Yorkshire Police in Leeds, UK have arrested Posie Parker and two other women for feminism today. I cannot believe it’s 2020 and I’m sitting here, at the age of 51 messaging my 21 year old daughter these words: three women got arrested for feminism today in the UK, as I stare at a soon to be iconic photograph of a young woman wearing a t-shirt that says Thought Criminal being ushered into the back of a police* wagon flanked by two uniformed police officers. How many cops does it take to arrest three feminists? Well, apparently it takes 3 uniformed and a plain clothes one too, based on what I could see from the video footage. I’m told there were more than what I could see in the video clip I watched.
The scary, menacing feminists have been at it again, wearing masks and socially distancing and following the COVID-19 guidelines whilst they stand in Victoria Square outside Leed’s Art Gallery speaking out for women’s sex-based rights! Yes, menacing because everyone knows that feminism is a Trojan Horse for transphobia, nah there’s no such thing as sex based rights for women, that’s a transphobic dogwhistle! Anonymous trans extremists on Twitter likened this Standing for Women event to the Brownshirt Nazi rallies of the 1930s and incited a counterprotest of trans extremists to quell what they see as anti trans activism.
What does it tell you about this movement when it designates sex based feminism as anti-trans? Well, it tells me that the trans movement is anti female. What kind of individual would be expressly against female humans having their own spaces and shelters and reproductive health services? What kind of individual would be expressly against women having sex-based boundaries? Well, the same kind of individual who violates Twitter’s Terms of Service to share Posie Parker’s home address on Twitter and feels justified doing so because 1. the information is available on a database on the internet anyway, and 2. Posie Parker apparently has disagreeable political views. Typically only those who want to violate boundaries feel upset and threatened by the existence and enforcement of those boundaries. Women instinctively know this, and so the intensity and virulence of opposition women’s rights advocates receive only serves to fuel their crusade.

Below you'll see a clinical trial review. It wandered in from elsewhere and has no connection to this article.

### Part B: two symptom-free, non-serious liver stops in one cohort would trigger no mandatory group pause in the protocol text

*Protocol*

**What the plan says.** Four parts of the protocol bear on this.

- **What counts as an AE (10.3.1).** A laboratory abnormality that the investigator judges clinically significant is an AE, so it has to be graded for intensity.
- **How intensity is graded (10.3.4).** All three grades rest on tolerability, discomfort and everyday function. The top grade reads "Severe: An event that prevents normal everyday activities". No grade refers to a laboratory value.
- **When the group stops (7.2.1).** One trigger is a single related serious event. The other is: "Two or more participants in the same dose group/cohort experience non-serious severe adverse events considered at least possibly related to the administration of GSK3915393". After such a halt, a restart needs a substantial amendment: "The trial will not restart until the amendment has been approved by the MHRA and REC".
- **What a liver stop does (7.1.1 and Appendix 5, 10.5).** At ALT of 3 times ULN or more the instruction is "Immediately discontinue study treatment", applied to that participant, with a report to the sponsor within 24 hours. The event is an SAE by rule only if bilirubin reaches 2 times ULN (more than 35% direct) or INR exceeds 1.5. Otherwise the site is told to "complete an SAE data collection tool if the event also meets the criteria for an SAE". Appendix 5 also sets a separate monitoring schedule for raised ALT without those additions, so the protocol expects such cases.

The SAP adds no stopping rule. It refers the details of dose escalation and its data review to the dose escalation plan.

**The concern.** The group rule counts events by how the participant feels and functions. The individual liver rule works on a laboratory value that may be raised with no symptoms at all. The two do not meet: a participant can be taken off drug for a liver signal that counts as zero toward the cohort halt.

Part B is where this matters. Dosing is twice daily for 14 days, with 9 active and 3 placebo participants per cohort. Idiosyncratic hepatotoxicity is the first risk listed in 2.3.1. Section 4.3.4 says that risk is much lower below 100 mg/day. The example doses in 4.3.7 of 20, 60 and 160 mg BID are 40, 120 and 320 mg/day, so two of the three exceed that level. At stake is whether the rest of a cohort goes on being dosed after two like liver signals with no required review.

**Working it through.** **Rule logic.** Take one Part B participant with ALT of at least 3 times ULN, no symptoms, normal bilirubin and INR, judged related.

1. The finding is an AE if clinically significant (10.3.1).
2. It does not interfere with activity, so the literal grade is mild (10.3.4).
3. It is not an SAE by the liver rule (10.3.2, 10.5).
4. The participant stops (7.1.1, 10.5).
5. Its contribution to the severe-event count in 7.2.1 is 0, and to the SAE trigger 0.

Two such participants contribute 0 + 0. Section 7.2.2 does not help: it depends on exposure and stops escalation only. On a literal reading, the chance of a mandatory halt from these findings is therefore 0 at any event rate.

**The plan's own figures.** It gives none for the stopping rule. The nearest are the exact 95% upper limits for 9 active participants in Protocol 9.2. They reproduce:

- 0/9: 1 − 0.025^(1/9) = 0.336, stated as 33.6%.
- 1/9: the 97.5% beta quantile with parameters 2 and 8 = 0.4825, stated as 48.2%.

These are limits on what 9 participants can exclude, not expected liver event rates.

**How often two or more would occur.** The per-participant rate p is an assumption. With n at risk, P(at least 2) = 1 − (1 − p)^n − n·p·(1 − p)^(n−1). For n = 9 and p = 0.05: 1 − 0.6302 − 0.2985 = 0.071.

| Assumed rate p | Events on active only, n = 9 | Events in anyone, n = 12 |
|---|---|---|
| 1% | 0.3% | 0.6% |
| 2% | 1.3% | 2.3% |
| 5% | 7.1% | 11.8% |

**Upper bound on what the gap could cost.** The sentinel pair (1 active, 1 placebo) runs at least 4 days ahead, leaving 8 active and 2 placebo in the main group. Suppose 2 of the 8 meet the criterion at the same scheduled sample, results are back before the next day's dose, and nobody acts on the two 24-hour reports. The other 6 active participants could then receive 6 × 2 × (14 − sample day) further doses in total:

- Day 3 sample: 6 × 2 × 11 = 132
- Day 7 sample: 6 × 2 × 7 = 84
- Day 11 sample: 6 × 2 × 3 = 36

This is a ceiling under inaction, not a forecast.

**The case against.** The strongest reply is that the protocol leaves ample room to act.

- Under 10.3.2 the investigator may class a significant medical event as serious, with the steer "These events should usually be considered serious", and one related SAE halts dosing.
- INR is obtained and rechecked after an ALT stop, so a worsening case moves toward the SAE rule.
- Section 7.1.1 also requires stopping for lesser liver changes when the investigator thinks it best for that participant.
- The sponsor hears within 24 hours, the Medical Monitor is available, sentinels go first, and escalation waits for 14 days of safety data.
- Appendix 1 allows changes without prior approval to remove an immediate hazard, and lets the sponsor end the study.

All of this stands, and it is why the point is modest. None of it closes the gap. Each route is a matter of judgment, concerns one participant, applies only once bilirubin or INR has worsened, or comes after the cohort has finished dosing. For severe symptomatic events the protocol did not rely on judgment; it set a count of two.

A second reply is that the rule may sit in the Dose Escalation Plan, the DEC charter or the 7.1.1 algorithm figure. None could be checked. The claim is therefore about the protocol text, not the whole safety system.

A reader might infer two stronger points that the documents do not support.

If you search google for the words feminists getting arrested, the results will show you stories of police and state suppression of feminism which happened in China, Mexico, Saudi Arabia, Russia, Uganda, and India. Handing out feminist stickers in China, protesting for justice for murdered women in Mexico, staging driving protests for the right to drive in Saudi Arabia, writing a poem about the president’s wife’s vagina in protest for school girls’ menstrual supplies in Uganda, writing a feminist blog celebrating women’s bodies in Russia, protesting the Citizenship Amendment Act in India—women were arrested, jailed, imprisoned for these acts of disobedience. These stories depict women around the world and their struggle to survive draconion levels of state repression, high levels of violence and murder, and extreme poverty with lack of access to menstrual supplies.